I have never been to a nude beach before, so I was curious to see how it worked.  I don’t know what I was expecting, but frankly, nothing could have prepared me for what I saw.  The beach was loaded with naked people of all shapes and sizes lounging around on their recliners, baking in the sun.  Like a bad car accident, I couldn't stop looking at these people.  Some of them were relaxed and relatively tasteful in the way they displayed themselves, others were seemingly flashing me, and at times I felt a bit violated by their stance.  Either way, nothing could have reinforced my notion that humans simply aren’t good looking creatures more than walking along this beach.  We quickly made our way to the other side of the beach where tops were optional, but bottoms were required.  It was a good compromise, and I felt much more comfortable.
When we were done relaxing at the beach we made our way back to the hotel to clean up before dinner.  Since this island isn’t American, there weren’t a lot of options to find a good turkey dinner, so we settled on an Italian restaurant where I ended up having the best lasagna I’ve ever had, drank some delicious wine and simply enjoyed spending some quality time with my boyfriend.  We then proceeded to follow our routine from the prior night by hitting up the piano bar before continuing on to the Black Jack tables where I ended up winning enough dough to make up for the previous night’s disaster.
We spent the rest of the weekend checking out other areas of the island, shopping, gambling, eating and relaxing by the hotel pool.  My favorite area of the island was Grand Case on the French side.  It had a quaint, quiet, European feel to it, and it was full of restaurants and shops.  Upon arriving in Grand Case, we took the time to review the menus of several enticing restaurants before deciding on Ls’ Auberge Gourmande where we had one of the best meal we’ve had since we moved to the Caribbean.

Kevin and I in Grand Case at Ls' Auberge Gourmande

 In summary my Thanksgiving weekend ended up being a big hit.  Considering I went to a nude beach, ate Italian food and gambled, I’m the first to admit that it wasn’t conventional.  And, in my opinion St. Maarten isn't as beautiful as the USVI, since it's much flatter and the views don't include other islands in the distance.  Regardless, we did see some beautiful sunsets and truly enjoyed the change of pace.  It was great to be able to travel to another island to get a different cultural experience during our time off.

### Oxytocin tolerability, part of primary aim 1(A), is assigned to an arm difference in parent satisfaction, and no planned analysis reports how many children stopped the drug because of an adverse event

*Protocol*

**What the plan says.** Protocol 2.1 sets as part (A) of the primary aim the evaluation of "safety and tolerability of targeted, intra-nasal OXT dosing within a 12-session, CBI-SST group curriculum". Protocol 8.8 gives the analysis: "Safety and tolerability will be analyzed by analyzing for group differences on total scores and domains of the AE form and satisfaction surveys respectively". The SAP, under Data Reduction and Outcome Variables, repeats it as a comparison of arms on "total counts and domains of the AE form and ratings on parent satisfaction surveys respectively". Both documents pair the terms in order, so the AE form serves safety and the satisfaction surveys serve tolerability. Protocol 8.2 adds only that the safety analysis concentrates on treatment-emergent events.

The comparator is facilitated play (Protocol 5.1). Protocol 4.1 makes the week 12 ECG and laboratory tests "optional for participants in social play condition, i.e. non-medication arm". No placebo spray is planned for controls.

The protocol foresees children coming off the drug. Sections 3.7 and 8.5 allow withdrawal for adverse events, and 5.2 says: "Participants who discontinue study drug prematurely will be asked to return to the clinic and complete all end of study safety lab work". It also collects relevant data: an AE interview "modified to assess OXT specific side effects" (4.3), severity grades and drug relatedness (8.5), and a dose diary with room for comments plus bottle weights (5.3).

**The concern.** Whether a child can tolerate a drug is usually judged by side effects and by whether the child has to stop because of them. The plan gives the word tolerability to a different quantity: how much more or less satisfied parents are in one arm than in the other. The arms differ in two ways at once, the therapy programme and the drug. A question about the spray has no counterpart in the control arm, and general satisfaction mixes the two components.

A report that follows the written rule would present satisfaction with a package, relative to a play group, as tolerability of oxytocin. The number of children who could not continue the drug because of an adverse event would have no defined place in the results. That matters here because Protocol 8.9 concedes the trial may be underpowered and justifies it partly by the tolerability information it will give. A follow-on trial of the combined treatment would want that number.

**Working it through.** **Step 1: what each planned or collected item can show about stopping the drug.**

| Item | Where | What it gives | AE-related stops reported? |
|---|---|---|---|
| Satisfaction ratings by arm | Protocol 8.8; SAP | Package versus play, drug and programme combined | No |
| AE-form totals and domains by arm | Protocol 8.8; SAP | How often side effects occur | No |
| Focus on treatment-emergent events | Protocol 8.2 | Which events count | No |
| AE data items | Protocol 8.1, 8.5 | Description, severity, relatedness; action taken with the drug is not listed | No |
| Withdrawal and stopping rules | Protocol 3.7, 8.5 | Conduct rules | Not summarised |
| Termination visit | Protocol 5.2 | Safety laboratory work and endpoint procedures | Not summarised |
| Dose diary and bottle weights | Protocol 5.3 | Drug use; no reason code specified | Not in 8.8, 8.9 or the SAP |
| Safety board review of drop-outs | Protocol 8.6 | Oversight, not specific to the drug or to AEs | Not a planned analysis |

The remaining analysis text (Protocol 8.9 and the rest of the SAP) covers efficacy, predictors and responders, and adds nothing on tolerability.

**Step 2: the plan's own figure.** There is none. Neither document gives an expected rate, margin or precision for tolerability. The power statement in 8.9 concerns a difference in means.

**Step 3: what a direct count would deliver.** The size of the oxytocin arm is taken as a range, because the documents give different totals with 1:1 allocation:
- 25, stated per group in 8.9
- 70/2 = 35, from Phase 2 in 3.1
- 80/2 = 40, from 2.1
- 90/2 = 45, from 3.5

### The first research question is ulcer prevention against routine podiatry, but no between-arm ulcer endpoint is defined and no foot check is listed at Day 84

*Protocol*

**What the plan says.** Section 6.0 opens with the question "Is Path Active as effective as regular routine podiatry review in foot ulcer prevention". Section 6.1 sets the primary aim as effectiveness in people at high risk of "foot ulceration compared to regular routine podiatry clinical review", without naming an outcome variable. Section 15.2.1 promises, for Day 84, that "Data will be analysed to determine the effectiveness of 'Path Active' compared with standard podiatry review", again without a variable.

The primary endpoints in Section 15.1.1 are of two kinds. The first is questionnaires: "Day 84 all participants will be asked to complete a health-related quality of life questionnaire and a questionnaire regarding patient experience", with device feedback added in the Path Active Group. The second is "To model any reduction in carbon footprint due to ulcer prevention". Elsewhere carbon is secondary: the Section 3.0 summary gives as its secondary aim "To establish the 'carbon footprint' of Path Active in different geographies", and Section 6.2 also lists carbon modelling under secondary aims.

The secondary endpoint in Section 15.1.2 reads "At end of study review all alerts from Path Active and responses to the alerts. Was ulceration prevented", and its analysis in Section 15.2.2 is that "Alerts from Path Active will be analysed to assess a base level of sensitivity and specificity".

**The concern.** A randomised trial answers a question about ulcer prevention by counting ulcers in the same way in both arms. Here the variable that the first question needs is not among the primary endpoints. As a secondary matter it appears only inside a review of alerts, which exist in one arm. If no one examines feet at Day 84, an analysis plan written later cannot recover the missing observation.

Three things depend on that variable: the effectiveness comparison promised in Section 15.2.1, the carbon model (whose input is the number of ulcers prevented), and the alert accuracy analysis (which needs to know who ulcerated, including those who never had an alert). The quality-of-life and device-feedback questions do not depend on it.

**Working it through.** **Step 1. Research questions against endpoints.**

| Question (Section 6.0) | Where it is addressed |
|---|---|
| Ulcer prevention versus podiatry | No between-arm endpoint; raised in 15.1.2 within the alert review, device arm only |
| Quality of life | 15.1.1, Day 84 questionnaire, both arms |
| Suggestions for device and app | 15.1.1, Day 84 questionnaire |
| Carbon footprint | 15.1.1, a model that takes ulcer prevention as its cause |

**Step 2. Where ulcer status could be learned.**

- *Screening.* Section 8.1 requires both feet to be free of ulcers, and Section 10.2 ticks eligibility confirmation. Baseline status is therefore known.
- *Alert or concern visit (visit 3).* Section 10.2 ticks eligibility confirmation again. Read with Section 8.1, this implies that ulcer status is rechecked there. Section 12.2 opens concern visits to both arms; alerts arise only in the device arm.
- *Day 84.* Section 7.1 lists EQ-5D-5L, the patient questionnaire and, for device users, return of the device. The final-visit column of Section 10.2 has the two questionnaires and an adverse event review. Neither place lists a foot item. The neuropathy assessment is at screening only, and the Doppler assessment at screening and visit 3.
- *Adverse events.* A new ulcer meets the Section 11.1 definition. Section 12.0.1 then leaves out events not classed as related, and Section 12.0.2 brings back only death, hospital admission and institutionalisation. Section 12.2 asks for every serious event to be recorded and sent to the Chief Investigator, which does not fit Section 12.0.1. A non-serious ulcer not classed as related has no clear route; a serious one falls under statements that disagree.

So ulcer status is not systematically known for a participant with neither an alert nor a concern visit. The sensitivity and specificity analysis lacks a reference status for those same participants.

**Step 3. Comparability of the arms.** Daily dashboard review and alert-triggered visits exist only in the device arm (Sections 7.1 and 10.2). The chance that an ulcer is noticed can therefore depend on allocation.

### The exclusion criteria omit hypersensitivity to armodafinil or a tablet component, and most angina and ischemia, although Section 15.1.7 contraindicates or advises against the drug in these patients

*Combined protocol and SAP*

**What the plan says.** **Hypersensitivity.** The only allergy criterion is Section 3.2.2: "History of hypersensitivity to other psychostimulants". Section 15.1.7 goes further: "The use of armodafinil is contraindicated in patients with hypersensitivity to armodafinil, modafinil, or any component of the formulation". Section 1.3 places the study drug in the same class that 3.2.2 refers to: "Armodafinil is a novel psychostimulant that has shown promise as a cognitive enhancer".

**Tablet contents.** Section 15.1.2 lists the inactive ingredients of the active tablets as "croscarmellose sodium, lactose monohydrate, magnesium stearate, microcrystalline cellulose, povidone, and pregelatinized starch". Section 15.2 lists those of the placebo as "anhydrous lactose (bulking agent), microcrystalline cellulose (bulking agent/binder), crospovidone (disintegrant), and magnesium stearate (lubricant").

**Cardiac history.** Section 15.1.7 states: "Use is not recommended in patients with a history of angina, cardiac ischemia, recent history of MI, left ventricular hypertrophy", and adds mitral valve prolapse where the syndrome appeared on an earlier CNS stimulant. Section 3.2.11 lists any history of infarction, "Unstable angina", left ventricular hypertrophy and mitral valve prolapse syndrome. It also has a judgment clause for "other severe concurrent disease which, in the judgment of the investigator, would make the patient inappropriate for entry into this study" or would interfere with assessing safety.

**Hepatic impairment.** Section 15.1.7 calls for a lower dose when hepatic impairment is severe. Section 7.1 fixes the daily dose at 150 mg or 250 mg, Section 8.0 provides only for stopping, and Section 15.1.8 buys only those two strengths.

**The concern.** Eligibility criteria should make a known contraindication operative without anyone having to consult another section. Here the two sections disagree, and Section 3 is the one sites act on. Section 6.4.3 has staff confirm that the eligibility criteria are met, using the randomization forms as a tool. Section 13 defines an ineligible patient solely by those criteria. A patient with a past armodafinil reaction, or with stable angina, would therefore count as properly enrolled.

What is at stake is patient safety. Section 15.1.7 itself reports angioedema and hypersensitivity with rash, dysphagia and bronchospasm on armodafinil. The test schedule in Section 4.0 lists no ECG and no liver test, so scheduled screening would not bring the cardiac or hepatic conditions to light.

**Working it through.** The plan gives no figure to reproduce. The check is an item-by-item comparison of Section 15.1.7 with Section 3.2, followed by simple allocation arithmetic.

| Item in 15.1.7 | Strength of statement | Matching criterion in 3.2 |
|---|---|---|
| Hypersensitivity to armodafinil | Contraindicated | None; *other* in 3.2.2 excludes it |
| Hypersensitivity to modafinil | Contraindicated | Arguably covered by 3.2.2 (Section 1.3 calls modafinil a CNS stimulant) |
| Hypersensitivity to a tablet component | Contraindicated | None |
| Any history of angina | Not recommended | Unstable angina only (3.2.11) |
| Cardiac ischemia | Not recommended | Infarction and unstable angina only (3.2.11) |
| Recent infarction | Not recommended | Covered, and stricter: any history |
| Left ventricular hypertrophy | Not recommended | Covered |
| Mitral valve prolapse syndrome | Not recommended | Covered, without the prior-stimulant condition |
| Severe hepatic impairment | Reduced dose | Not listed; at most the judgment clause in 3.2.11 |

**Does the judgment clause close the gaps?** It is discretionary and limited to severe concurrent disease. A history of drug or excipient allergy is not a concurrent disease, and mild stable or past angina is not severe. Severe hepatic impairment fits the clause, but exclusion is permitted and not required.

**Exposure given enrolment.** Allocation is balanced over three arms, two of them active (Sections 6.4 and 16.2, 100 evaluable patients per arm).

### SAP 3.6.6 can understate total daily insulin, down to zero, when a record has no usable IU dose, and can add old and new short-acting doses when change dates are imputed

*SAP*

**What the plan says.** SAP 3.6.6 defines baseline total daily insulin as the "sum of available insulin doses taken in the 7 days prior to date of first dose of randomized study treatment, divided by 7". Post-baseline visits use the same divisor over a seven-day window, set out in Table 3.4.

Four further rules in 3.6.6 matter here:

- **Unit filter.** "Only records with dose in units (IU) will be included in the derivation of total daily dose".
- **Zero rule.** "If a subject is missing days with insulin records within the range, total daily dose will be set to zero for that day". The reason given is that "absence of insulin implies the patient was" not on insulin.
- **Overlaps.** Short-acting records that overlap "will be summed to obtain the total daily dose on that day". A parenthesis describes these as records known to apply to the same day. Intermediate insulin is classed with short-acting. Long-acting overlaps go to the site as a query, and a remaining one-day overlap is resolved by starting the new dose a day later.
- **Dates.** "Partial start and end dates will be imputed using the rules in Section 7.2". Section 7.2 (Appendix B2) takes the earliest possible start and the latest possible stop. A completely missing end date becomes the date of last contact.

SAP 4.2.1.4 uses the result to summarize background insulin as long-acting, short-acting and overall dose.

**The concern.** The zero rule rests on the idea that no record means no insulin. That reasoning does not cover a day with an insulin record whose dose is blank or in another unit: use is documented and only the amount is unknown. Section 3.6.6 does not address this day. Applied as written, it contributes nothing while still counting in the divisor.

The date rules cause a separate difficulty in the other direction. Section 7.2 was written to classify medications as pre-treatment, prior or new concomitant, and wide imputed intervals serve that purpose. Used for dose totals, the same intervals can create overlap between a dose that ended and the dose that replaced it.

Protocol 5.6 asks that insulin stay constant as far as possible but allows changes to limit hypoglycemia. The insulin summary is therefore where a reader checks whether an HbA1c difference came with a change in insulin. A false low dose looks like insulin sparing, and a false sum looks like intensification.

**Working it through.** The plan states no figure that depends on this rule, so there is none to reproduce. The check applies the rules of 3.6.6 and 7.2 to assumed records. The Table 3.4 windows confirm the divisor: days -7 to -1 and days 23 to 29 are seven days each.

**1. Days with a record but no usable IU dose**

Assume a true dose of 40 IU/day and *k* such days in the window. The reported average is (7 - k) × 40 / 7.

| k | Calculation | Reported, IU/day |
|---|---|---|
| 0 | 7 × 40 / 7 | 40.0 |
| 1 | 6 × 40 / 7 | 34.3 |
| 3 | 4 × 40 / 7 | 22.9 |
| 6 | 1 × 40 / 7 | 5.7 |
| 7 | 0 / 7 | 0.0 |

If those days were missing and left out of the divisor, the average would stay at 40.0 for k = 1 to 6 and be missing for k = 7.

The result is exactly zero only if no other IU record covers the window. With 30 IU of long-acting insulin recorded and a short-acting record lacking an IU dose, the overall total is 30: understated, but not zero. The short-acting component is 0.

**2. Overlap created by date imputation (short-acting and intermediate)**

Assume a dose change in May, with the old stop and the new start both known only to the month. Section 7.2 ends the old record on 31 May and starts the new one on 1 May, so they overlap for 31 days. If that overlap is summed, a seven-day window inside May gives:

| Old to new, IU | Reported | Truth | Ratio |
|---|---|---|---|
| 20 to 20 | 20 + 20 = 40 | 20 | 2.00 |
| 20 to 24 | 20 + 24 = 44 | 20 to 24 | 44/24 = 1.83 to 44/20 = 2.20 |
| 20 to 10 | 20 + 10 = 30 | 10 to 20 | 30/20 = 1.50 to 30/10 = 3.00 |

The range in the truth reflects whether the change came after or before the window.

Wednesday, November 23, 2011

Tortola 13.1

Since moving to our new neighborhood on the island, my boyfriend and I have bumped into the same neighbor and her sister several times while out jogging in the morning.  We formally met them at a BBQ that one of our mutual friends was hosting back in August, and since then they have invited us over to their place for football on Sundays, birthday parties, Thanksgiving dinner, etc.  One of the sisters even invited us to join her on her softball team that plays on Thursday nights.  All this considered, it was no surprise when 6 or 7 weeks ago they invited us to join them, to run a mini-marathon in Tortola.  After all, we mainly became familiar with them because we saw them running in the neighborhood on a weekly basis. 
While they seemed cavalier about this type of daunting commitment, I struggled with the idea of having to add a long run into my weekend schedule in order to prepare for such a feat.  If we committed to doing this, then that meant we would have to eliminate some fun, late nights on the weekends and long, beautiful hikes on St. John.  Of course, let’s not forget the exhaustion that’s involved with running straight for an hour, an hour and a half, or two hours at the break of dawn as to avoid the heat.  In addition, I was on crutches for 6 weeks after the last 13.1 miler I did, so the answer seemed pretty clear.  No…I will not put myself through all that again!
On the flip side, I thought it would be a fun weekend to bond with our friendly neighbors.  They just bought a boat, which we could take over to Tortola and use for the rest of the weekend to island hop and hang out together.  Also, I had never been to Tortola, and I’ve been anxious to explore some of the other islands.  Somehow boating and making new friends far outweighed the sacrifices and commitment that goes into a half marathon.  After some discussion with my boyfriend, we agreed to join them.
So, for the last 6 weeks or so we have been getting up at 5:30 a.m. every Saturday morning to ride down to town where the land is flat and we could run for long stretches of time.  We would start where all the cruise ships dock, jog through the main town, pass all the tourist shops and jewelers, run along the water by the seaplanes, cross into Frenchtown where there are some great restaurants, over to Crown Bay where the bigger cruise ships dock and on to the airport.  We would then turn around and do some variation of the same course back to our car which was always parked outside of a local diner, called the Delly Deck, where we would have breakfast after cooling down.  Then, we would spend the rest of the day hydrating and laying around on the beach, recovering.
As the weekend of the mini-marathon approached, I was feeling prepared.  I had run 11 miles the weekend before and felt strong.  To keep me going for this 2 hour excursion I had downloaded my favorite podcast, This American Life, and a new playlist – thank you Rihanna and Coldplay.  Of course, trash-talk began between us and our neighbors as to who would win the race.  And, arrangements had been made for where we were staying while in Road Town, Tortola.